Popeyes Re-releas'n "Rip'n Chick'n" With Interactive Plug-In

Popeyes-BPopeyes Louisiana Kitchen is celebrating the return of its Rip’n Chick’n by releasing a bookmark plug-in for Internet browsers on Monday that will replace the “-ing” on any site with an ’n. The plug-in, developed by Popeyes’ digital agency Campbell Mithun, allows users to alter their Web browsing experience in an entertaining way.

Dick Lynch, chief global brand officer at Popeyes, stated that the plug-in allows customers to “experience this product in a very memorable way.”

Users go to the landing page to get the plug-in. From there, they can drag a button onto their bookmark bar -- for free -- and begin browsing Web sites normally. If the user wants to “rip” the site they are on, all they have to do is press the button on their bookmark bar, and every “-ing” on their current page will be replaced with an ’n.



“We were inspired by how Popeyes named the product,” said Rachael Marret, president of Campbell Mithun. “I haven’t seen [a plug-in like this] anywhere else.”

“Rip’n Chick’n” is a singular name for a product, but it’s nothing compared to the potential results the plug-in could turn up.

Imagine a headline reading: “AFCE stock cruising, hitting 52-week high along the way.” With the plug-in, the headline would become: “AFCE stock cruis’n, hitt’n 52-week high along the way."

Popeyes lovers, who are highly loyal to the brand, can easily share their favorite rip’d up Web content on social media sites like Facebook and Twitter. There will also be a “best of” section created by Campbell Mithun -- a central hub for the funniest rip’d up Web content found by users.

Marret said that ads on Web pages will not be affected by the plug-in, which was specifically designed to leave ads alone, altering only the content of the actual page. “It’s a really interesting experience, and I think people are going to have a lot of fun with it."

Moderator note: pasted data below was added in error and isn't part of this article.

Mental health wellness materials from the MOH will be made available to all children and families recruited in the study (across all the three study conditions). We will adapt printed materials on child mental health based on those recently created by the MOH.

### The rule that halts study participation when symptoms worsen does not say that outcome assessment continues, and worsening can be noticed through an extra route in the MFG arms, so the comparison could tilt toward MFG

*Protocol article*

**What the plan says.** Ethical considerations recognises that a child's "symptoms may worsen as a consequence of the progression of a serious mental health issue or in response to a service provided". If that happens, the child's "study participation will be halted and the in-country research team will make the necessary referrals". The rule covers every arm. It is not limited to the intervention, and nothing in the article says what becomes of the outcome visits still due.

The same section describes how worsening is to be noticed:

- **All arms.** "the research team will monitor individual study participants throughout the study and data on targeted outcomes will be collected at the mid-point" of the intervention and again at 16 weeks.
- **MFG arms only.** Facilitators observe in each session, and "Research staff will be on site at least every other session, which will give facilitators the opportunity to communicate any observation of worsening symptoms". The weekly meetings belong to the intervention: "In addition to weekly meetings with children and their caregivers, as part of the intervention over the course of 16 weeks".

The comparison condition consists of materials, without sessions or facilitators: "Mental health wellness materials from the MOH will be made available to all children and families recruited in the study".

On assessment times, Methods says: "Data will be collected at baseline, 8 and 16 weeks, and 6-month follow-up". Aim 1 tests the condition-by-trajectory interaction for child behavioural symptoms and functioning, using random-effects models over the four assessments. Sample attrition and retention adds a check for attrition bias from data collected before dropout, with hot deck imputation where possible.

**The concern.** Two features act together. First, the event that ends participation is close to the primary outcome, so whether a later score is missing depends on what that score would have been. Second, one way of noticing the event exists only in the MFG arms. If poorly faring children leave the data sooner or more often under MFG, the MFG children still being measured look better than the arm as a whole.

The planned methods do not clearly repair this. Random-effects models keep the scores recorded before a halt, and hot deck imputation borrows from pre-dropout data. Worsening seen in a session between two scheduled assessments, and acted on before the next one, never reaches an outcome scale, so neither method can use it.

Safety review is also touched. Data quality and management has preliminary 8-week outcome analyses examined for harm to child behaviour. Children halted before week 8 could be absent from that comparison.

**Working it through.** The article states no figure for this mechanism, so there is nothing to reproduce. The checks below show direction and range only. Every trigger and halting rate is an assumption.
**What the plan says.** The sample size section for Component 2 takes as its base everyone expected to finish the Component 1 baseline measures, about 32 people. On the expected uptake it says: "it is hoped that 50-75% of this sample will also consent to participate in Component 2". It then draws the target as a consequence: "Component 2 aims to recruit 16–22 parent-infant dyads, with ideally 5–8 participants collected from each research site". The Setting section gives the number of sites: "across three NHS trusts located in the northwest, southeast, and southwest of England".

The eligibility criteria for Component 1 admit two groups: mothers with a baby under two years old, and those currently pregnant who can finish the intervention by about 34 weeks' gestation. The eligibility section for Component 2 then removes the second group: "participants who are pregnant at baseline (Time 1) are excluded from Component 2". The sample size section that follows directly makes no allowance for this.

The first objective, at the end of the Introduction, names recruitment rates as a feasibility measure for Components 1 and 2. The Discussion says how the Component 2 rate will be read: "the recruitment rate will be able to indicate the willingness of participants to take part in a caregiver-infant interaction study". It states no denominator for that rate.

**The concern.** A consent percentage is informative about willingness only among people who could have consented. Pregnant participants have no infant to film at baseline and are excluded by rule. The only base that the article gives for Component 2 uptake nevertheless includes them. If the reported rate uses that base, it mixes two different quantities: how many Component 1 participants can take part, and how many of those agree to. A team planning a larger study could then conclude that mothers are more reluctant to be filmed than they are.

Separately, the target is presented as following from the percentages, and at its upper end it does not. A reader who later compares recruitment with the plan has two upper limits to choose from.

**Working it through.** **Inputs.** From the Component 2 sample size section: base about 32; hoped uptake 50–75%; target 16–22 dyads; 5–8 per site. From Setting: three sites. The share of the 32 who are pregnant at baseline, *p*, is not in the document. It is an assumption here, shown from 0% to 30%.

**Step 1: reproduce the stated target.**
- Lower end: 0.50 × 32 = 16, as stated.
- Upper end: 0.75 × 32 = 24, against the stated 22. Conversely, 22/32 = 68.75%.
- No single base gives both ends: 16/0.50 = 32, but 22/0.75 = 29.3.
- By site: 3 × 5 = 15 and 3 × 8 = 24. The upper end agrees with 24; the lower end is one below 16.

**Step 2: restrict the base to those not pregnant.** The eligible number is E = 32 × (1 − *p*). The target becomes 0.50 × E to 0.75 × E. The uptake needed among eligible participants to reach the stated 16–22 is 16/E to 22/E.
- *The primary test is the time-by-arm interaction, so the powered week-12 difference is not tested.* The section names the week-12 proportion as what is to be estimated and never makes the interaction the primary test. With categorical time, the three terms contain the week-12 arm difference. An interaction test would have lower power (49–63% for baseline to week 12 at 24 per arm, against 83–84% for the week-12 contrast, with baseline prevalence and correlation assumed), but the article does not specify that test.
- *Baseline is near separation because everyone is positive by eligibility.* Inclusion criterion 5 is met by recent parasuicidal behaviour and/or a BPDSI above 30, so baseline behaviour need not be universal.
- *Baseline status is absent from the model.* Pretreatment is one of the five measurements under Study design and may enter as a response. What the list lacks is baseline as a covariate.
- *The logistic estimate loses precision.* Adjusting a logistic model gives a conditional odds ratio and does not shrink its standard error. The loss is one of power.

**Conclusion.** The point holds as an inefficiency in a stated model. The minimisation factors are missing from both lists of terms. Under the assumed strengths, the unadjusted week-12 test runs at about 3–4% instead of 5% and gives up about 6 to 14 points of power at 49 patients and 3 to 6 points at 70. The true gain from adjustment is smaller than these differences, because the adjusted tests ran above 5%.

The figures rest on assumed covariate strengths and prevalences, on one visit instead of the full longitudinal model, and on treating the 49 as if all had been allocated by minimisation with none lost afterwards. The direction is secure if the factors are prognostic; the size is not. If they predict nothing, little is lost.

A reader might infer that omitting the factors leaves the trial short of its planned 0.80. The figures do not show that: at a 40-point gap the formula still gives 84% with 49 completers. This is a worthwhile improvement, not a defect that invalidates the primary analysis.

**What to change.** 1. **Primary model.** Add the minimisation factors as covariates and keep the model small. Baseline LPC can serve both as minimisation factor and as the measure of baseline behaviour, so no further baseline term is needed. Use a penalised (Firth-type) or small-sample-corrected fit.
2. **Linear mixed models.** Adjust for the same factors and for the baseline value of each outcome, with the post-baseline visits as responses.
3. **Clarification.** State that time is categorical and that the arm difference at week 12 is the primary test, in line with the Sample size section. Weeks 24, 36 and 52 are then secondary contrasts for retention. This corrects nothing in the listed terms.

3 comments about "Popeyes Re-releas'n "Rip'n Chick'n" With Interactive Plug-In".
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  1. Ivan Jimenez from AmOne, May 29, 2012 at 12:02 p.m.

    Love the concept. Not too crazy about the implementation, though.

    Considering the cost that must have went into this initiative, I'm not really seeing the ROI.

    On the other end, I see HUGE potential for something like this that provides someth'n of real value... like a reviews plug-in maybe?

    I'd be interested in seeing how far Campbell Mithun gets with this. I'd like to be proven wrong.

  2. Lana McGilvray from blast! PR, May 30, 2012 at 10:46 a.m.

    That Dick Lynch is a brand genius. Glad to see Popeyes focused on fan engagement experiences!

  3. Larry Smith from ...@..., June 1, 2012 at 11:46 a.m.

    I love this idea, but sadly it falls one small step short -- social sharing.

    Popeye's should have also added ShotPin or EasyPinner for Pinterest plug-ins to make it super easy to take a screenshot of the ING page and post it to a Popeye's Pinterest page.

    You'd get feedback and some viral spreading of some surpris'n transformatio'ns.

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